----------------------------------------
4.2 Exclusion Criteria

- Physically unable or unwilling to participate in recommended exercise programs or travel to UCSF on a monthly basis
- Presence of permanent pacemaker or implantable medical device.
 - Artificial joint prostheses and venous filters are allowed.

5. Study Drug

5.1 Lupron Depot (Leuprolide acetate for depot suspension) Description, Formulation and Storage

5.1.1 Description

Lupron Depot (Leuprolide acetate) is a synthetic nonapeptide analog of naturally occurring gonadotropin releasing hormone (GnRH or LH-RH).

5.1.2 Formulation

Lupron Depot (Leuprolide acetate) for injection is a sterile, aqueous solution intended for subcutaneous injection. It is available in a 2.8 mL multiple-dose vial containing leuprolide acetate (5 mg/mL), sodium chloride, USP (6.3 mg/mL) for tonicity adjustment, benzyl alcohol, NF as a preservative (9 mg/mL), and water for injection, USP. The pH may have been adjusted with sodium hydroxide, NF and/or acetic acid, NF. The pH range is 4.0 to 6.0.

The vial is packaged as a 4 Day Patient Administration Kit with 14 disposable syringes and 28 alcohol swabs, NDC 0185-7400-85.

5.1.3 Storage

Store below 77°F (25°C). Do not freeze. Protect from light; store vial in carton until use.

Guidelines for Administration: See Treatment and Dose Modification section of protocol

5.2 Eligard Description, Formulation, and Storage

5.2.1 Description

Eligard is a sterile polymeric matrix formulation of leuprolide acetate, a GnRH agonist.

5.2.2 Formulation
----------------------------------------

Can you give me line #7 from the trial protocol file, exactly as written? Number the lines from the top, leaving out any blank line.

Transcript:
5.1.1 Description